Come to the Clark

A student I.D. is a beautiful thing. You can take advantage of cheap meal deals and free or reduced admission to museums across the country. This is one of the few times in your life where the world is actively encouraging you to take part in the myriad things to do around you. The next time you will have these same chances is when you are 65.

That makes it truly depressing to think that Williams students take their student privileges for granted, shrugging off incredible opportunities to broaden our engagement with the institutions that dot the Purple Valley. Within walking distance of campus is the Sterling and Francine Clark Art Institute, one of the most renowned art museums in the world, which just this summer reopened with glorious new spaces designed by Pritzker Prize-winning architect Tadao Ando. In North Adams, there is Mass MoCA, a sprawling complex that allows our most prominent contemporary artists free reign to create mind-blowing installations. We can rattle off two art museums without even thinking about our own WCMA, which constantly pushes the boundaries of what it means to be an educational museum. All of these museums offer free admission to Williams students, but how often have you or your friends taken advantage of these institutions?

We are fulfilling only part of our missive as students of the liberal arts when we skip out on the innumerable chances we have to broaden our perspectives both academically and culturally. In class we are constantly asked to push ourselves intellectually, and all Williams students do so with aplomb. However, when we are afforded the opportunity to learn through various cultural opportunities, many College students shy away and make excuses. The liberal arts means acknowledging that there are millions of ways to expand your knowledge outside of the classroom, and we fail again and again to fulfill that when we say, “The walk is too long,” or “I don’t understand it, so why should I bother?” or “I’m too busy.”

This goes doubly for cultural institutions. Art offers us an opportunity to examine the entire history of what different societies and cultures have found important enough to record in oils, marble, bronze and everything in between. These experiences can help us better understand our perspective and challenge our own assumptions about the world, or offer us a restorative breath of fresh air and a reprieve from the bustle of college life.

But let’s face it: high-minded appeals to your intellect will mean very little in reality. While we all may have good intentions, that 10-minute walk will be forgone once the temperature drops below freezing, and that student performance looks a lot less appealing when you can start your pregame an extra half-hour early. We are all lazy and entitled college students to some extent. People come from all over the world and pay $20 to see what the Clark has to offer, yet we have it in our backyard with free admission and most students will only ever go once in their college career, perhaps out of some sense of obligation. Williams students so often believe that all things must come to them, so we end up underutilizing the great institutions that dot the Purple Valley. Think this is an exaggeration? WCMA literally gives students art to hang in their rooms in order to increase our engagement with the arts because many of us don’t bother to walk across campus.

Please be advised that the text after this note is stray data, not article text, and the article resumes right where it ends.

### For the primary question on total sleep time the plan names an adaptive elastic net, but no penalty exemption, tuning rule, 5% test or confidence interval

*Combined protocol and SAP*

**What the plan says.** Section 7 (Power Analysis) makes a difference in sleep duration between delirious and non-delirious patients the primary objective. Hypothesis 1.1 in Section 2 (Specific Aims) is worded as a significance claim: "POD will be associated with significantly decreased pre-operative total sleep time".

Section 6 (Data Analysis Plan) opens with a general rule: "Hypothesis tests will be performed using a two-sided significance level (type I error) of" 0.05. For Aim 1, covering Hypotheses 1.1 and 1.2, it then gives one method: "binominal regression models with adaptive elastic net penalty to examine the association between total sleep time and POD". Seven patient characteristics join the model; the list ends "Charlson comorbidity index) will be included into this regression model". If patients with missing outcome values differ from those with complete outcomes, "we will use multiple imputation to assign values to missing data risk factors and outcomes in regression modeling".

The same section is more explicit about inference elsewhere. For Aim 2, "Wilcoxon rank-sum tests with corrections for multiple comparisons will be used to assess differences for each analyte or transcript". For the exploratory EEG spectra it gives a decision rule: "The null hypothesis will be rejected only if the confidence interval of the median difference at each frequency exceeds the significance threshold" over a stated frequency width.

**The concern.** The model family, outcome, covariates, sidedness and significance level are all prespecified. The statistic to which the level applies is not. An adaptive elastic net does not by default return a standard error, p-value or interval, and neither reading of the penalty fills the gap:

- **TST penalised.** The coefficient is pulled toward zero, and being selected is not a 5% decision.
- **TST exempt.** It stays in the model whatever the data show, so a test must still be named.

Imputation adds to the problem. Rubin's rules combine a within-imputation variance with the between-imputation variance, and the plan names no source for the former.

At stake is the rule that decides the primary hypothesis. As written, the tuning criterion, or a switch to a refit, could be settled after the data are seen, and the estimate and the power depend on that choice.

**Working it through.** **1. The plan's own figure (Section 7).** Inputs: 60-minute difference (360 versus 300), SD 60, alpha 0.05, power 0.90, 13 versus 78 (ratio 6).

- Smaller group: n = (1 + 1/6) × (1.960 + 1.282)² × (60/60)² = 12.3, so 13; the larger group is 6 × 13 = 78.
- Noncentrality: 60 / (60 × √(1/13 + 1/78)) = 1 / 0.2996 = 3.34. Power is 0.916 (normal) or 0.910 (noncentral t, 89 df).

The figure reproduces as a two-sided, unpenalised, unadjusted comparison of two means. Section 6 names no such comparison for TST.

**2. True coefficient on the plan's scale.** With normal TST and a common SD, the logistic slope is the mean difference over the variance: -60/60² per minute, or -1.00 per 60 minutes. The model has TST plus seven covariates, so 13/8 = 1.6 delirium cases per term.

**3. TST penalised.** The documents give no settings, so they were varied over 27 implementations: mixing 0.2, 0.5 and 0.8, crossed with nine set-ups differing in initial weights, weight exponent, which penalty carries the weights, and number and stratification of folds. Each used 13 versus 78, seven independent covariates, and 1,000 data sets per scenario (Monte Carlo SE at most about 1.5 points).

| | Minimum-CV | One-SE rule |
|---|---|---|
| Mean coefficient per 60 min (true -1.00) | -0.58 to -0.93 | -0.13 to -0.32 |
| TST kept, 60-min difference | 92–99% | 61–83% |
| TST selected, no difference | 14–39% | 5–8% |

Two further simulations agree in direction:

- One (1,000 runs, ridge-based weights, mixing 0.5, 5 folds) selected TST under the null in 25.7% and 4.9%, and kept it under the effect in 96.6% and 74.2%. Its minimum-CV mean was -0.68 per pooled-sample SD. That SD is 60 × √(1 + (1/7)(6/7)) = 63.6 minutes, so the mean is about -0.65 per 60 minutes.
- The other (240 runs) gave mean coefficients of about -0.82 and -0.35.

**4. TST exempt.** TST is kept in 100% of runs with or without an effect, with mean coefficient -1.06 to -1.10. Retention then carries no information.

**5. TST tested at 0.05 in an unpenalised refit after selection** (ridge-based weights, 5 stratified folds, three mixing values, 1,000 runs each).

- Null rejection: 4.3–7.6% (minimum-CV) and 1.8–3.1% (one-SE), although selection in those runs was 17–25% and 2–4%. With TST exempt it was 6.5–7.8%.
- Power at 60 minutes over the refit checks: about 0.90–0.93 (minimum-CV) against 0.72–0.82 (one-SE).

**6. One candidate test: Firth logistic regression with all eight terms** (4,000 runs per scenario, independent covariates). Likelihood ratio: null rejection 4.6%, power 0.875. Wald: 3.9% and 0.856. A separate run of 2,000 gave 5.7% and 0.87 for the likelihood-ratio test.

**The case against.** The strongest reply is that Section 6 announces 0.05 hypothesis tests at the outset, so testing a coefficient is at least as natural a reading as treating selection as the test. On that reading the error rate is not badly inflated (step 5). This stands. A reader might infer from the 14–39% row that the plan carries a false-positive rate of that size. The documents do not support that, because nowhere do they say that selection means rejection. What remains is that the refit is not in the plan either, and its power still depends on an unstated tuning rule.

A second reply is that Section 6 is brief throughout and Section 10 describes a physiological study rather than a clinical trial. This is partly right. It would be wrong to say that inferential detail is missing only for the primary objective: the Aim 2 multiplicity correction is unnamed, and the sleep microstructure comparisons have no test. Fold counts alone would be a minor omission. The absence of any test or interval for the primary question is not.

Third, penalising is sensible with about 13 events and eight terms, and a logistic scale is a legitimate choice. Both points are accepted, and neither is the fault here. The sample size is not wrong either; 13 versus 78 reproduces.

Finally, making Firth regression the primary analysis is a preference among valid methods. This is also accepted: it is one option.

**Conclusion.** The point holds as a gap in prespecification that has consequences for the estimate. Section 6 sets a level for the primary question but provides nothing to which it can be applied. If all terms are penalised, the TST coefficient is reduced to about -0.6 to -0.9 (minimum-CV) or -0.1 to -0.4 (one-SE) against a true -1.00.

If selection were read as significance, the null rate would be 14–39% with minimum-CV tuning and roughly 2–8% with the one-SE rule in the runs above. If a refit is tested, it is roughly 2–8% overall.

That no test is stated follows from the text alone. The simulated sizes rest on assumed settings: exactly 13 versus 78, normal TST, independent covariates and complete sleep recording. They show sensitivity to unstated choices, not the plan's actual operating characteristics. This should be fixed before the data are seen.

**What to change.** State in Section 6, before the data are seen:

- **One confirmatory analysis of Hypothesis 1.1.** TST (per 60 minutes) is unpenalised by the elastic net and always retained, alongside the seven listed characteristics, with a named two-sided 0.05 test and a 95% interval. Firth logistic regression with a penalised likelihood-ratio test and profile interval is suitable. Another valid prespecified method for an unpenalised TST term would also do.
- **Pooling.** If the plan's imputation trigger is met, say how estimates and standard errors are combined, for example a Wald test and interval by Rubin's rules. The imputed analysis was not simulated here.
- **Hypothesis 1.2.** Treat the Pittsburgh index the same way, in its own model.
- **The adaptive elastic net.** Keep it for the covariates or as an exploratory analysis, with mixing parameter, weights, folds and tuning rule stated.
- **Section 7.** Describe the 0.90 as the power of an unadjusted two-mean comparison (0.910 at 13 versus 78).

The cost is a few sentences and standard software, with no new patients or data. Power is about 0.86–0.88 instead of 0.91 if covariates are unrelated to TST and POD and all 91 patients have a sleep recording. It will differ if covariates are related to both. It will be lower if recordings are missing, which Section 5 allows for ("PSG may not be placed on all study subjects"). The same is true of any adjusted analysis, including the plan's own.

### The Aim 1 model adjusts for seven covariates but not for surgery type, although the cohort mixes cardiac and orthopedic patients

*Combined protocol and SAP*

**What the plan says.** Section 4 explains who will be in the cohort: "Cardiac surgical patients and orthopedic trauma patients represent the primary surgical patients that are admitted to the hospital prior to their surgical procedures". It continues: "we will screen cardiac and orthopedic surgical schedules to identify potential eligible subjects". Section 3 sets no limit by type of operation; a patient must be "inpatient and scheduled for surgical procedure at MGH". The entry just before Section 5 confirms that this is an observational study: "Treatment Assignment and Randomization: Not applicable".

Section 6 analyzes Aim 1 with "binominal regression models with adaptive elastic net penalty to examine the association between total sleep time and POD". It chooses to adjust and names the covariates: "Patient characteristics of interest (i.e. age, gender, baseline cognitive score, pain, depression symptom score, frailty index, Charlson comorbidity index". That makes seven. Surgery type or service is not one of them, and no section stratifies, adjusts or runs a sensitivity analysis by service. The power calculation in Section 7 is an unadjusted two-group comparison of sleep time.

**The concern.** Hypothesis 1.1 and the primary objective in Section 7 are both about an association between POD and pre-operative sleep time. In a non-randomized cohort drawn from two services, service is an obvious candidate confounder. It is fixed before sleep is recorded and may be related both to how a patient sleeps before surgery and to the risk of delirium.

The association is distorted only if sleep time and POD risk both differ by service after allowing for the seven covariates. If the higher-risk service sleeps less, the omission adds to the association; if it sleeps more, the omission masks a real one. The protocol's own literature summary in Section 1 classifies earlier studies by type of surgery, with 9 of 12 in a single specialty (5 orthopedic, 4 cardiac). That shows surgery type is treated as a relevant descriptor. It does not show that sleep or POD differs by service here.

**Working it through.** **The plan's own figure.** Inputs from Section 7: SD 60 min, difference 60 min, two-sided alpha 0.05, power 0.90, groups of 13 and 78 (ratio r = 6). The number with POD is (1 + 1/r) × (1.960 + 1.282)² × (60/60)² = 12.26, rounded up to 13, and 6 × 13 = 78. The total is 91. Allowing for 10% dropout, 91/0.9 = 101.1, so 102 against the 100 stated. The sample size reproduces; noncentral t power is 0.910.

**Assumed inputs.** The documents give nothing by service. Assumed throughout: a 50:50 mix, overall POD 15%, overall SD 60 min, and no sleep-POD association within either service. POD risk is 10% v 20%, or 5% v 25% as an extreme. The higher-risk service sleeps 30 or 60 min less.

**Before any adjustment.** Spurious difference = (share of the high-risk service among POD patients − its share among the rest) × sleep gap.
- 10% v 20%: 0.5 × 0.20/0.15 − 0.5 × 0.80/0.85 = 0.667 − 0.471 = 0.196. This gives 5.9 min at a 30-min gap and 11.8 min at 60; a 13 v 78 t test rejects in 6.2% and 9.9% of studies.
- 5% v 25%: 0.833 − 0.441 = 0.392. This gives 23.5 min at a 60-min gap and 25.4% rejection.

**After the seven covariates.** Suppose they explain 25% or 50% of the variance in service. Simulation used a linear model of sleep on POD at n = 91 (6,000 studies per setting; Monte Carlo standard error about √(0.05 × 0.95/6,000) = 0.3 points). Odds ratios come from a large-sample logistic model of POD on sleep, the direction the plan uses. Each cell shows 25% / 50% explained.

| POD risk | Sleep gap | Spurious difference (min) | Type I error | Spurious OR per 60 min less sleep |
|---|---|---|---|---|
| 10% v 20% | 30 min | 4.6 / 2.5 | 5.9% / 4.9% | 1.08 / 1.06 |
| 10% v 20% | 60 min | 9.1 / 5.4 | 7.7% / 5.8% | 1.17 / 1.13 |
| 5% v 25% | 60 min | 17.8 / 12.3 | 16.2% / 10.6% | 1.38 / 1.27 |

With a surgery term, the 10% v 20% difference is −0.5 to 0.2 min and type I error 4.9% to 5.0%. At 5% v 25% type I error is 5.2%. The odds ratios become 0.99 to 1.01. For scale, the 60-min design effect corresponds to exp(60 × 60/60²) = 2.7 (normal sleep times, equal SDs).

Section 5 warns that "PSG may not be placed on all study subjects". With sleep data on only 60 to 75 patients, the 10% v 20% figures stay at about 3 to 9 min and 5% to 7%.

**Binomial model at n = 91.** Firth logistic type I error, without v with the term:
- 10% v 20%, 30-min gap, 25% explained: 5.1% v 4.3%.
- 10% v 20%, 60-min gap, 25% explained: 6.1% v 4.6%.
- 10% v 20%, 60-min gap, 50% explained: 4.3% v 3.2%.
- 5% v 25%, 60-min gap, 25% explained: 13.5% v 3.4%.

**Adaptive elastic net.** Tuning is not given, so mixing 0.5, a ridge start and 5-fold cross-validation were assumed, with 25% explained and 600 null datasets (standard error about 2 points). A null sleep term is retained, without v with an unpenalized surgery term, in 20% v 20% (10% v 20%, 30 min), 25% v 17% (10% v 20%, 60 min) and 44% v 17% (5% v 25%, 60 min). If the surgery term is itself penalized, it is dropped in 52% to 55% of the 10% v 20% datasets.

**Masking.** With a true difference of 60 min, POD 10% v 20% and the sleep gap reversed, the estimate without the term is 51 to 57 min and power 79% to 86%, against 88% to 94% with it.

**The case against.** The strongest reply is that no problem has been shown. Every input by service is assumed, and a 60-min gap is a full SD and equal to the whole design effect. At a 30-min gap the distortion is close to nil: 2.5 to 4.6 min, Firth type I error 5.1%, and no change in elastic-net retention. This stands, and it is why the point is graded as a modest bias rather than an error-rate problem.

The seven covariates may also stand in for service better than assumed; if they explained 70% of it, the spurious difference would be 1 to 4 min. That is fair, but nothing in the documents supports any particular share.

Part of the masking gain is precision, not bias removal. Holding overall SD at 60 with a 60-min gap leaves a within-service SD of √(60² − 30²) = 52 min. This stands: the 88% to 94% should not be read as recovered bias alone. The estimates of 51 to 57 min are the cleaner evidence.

One might protest that art is not quite their thing. Maybe you went to MoMA or the Met on a holiday weekend, and had to jostle with teeming hordes of fellow museum-goers. The art is great, the atmosphere decidedly less so. The greatest thing about the museums around us is that our seclusion allows for the most wonderfully intimate and personal engagements with art. You can stare at a Monet or a LeWitt as long as you want without being poked by 30 selfie sticks. And if you’re still not interested, that’s fine. But why should that stop you from taking advantage of these amazing facilities? Hike up Stone Hill, sit out by the reflecting pool in the spring, or take advantage of the Clark Library next time you need to write a paper. It’s open until 11 p.m. most days, free for students, and arguably the best study space in Williamstown. Unfortunately it is closed until May, so seniors have missed their chance, but underclassmen still have hope. You can have an amazing experience without once having to step inside a gallery.

So next time you have some free time, take the 10-minute walk to the Clark, or grab some friends and visit Mass MoCA. The purple bubble is small enough, and we make it smaller when we don’t take advantage of the amazing institutions around us.

Quinn Pitcher ’15 is an art and economics double major from Eastport, N.Y. He lives in Prospect. Meg Richardson ’16 is a comparative literature major from Iowa City, Iowa. She lives in Sage Hall.

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